Security researchers have dissected a recently emerged ransomware strain named ‘Big Head’ that may be spreading through malvertising that promotes fake Windows updates and Microsoft Word installers.

Two samples of the malware have been analyzed before by cybersecurity company Fortinet, who looked at the infection vector and how the malware executes.

Today, Trend Micro published a technical report on Big Head that claiming that both variants and a third they sampled originate from a single operator who is likely experimenting with different approaches to optimize their attacks.

Faking a Windows update

‘Big Head’ ransomware is a .NET binary that installs three AES-encrypted files on the target system: one is used to propagate the malware, another is for Telegram bot communication, and the third encrypts files and can also show the user a fake Windows update.

Big Head's infection routine
Big Head’s infection routine (Trend Micro)

On execution, the ransomware also performs actions such as creating a registry autorun key, overwriting existing files if needed, setting system file attributes, and disabling the Task Manager.

Modifying the victim's registry
Creating the Registry Autorun (Trend Micro)

Each victim is assigned a unique ID that’s either retrieved from the %appdata%\ID directory or it is generated using a random 40-character string.

The ransomware deletes shadow copies to prevent easy system restoration before encrypting the targeted files and appending a “.poop” extension to their filenames.

Filetypes targeted by Big Head
File types targeted by Big Head (Trend Micro)

Also, Big Head will terminate the following processes to prevent tampering with the encryption process and to free up data that the malware should lock.

Processes terminated before encryption
Processes terminated before encryption (Trend Micro)

The Windows, Recycle Bin, Program Files, Temp, Program Data, Microsoft, and App Data directories are skipped from encryption to avoid rendering the system unusable.

Trend Micro has found that the ransomware checks if it runs on a virtual box, looks for the system language, and only proceeds to the encryption if it’s not set on that of a country member of the Commonwealth of Independent States (former Soviet states).

System languages valid for encryption
System languages valid for encryption (Trend Micro)

During the encryption, the ransomware displays a screen that purports to be a legitimate Windows update.

Fake Windows update presented to the victim
Fake Windows update masking the file encryption (Trend Micro)

After the encryption process completes, the following ransom is dropped on multiple directories, and the victim’s wallpaper is also changed to alert of the infection.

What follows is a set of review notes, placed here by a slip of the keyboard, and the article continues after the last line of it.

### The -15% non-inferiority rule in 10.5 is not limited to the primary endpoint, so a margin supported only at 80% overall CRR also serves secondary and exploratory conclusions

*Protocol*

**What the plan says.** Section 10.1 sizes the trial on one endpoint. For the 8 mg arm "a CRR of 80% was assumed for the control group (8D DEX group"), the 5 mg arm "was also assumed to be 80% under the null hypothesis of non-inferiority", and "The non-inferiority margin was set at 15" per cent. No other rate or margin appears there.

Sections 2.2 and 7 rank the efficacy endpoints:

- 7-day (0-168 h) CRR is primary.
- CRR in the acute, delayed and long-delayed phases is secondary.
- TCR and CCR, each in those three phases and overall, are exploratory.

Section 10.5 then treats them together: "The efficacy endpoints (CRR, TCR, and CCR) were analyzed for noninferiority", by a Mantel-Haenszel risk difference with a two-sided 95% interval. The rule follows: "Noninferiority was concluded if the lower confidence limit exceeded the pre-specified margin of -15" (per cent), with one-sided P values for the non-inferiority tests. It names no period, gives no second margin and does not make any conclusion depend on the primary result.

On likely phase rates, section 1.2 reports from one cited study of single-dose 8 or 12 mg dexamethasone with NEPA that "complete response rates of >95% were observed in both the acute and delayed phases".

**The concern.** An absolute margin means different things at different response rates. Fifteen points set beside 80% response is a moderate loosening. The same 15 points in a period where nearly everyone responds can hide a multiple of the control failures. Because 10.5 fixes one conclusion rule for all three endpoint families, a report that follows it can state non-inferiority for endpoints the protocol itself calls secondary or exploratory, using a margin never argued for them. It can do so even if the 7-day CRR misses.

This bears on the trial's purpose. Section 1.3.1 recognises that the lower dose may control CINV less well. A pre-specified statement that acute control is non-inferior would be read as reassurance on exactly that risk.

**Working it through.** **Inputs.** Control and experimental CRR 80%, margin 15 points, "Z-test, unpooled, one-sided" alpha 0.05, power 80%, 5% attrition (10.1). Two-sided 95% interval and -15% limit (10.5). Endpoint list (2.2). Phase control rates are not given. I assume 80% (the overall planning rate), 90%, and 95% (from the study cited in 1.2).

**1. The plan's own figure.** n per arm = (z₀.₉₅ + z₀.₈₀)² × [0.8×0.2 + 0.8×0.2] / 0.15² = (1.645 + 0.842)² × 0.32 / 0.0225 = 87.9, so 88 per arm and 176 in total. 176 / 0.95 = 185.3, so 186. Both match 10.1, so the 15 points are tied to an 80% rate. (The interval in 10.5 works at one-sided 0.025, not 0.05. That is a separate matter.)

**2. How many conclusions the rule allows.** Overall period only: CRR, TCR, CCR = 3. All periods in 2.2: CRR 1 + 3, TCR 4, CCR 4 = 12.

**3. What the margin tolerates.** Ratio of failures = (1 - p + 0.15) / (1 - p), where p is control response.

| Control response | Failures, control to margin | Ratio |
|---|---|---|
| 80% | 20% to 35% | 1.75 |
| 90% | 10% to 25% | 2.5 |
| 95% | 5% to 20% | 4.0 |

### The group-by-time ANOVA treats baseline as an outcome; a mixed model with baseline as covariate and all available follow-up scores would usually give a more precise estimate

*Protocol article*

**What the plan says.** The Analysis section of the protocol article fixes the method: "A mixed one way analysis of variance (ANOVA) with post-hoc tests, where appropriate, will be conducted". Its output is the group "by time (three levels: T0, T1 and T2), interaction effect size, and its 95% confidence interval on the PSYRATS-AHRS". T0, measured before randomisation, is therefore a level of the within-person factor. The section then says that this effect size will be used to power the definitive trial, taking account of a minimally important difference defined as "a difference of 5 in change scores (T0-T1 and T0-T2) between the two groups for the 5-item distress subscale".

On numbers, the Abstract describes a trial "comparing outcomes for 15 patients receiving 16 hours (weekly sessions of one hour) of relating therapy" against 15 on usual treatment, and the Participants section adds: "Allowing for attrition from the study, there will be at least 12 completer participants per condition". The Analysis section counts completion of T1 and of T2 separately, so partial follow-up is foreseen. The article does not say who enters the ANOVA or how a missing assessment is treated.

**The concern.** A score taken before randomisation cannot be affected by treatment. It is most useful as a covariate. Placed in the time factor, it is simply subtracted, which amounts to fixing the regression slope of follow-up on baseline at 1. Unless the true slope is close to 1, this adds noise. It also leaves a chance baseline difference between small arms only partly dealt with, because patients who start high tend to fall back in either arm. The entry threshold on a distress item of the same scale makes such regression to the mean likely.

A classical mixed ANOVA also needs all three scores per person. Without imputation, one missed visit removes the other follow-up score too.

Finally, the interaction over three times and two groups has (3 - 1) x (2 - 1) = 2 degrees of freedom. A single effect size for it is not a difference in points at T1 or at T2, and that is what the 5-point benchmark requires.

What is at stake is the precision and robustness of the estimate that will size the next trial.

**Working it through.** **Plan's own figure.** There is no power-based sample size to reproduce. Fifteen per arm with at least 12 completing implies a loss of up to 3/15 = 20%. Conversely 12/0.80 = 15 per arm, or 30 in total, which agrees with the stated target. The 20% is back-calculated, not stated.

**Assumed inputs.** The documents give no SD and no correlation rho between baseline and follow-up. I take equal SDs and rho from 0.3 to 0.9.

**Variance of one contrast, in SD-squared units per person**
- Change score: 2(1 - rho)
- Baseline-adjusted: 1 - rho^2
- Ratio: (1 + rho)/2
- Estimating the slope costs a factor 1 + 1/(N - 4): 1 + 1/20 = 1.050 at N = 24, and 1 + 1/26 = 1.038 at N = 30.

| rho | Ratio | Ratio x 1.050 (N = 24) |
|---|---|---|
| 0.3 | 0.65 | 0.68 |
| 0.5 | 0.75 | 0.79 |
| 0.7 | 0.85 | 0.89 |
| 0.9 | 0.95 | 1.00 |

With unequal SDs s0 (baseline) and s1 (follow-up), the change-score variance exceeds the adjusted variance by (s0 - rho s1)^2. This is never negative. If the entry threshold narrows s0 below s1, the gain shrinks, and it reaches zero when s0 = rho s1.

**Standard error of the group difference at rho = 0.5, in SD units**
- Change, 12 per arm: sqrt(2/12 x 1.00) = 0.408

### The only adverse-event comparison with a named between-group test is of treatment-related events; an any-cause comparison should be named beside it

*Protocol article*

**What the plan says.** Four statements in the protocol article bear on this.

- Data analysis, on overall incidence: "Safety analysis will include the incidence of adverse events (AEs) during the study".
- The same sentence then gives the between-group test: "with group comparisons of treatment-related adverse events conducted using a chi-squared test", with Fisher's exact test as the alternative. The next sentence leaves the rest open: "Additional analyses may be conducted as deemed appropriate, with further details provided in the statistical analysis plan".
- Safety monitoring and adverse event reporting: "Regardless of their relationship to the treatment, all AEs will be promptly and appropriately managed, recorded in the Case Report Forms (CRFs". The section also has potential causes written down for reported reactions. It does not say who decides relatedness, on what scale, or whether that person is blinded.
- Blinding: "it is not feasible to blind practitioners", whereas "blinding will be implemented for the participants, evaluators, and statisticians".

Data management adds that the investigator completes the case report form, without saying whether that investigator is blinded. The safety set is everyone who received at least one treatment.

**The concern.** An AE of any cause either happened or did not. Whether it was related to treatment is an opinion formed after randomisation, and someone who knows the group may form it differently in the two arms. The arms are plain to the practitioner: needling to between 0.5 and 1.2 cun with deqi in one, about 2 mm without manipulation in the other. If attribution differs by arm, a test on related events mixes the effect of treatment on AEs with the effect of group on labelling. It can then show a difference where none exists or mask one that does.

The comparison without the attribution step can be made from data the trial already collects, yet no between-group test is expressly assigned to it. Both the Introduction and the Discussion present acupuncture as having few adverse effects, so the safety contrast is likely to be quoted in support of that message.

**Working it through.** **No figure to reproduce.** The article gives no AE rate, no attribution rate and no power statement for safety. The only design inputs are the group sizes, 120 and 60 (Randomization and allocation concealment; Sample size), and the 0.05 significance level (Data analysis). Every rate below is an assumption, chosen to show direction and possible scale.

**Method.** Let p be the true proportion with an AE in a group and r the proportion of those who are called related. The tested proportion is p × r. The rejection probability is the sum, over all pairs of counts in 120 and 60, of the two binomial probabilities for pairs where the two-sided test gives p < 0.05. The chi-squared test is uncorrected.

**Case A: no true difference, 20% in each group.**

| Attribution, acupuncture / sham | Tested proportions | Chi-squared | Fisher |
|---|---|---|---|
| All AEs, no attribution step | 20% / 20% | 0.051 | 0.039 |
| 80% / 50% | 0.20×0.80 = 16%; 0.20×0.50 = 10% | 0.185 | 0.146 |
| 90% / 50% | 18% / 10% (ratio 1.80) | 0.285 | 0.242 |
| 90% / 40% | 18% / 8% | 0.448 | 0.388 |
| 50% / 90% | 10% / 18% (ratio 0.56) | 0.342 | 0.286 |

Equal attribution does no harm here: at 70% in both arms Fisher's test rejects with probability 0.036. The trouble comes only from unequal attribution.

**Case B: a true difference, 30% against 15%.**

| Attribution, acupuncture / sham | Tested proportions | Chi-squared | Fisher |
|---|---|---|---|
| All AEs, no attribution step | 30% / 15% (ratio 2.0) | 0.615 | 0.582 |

Wallpaper and ransom note
Wallpaper and ransom note (Trend Micro)

Other variants

Trend Micro also analyzed two more Big Head variants, highlighting some key differences compared to the standard version of the ransomware.

The second variant maintains ransomware capabilities but also incorporates stealer behavior with functions to collect and exfiltrate sensitive data from the victim system.

The data that this version of Big Head can steal include browsing history, list of directories, installed drivers, running processes, product key, and active networks, and it can also capture screenshots.

Second variant infection routine
Second variant infection routine (Trend Micro)

The third variant, discovered by Trend Micro, features a file infector identified as “Neshta,” which inserts malicious code into executables on the breached system.

Although the exact purpose of this is unclear, Trend Micro’s analysts speculate that it could be to evade detection that relies on signature-based mechanisms.

Notably, this variant uses a different ransom note and wallpaper from the other two, yet it is still tied to the same threat actor.

Third variant infection routine
Third variant infection routine (Trend Micro)


Trend Micro comments that Big Head is not a sophisticated ransomware strain, its encryption methods are pretty standard, and its evasion techniques are easy to detect.

How to decrypt any ransomware free

Nevertheless, it appears to focus on consumers who can be fooled with easy tricks (e.g. fake Windows update) or they have difficulty understanding the safeguards necessary to steer away from cybersecurity risks.

The multiple variants in circulation suggest that the creators of Big Head are continuously developing and refining the malware, experimenting with various approaches to see what works best.

Update 7/10/23 – Cyber-intelligence firm KELA shared additional information with BleepingComputer, indicating that Big Head’s main author is likely of Indonesian origin.

KELA’s analysts have discovered a user on Telegram using the same names and avatars as those found in Big Head’s ransom note, claiming to be a “ransomware expert” on posts published on “IndoGhostsec.”

Big head
Big Head’s author on Telegram (KELA)

The user switched the group’s name from ‘BIG HEAD HACKER!’ to ‘BLACKHAT HACKER INDONESIA’ in June 2022, while in March 2023, he started seeking the help of other members in his effort to create a ransomware builder and other relevant tools.

Threat actor’s post on Telegram (KELA)

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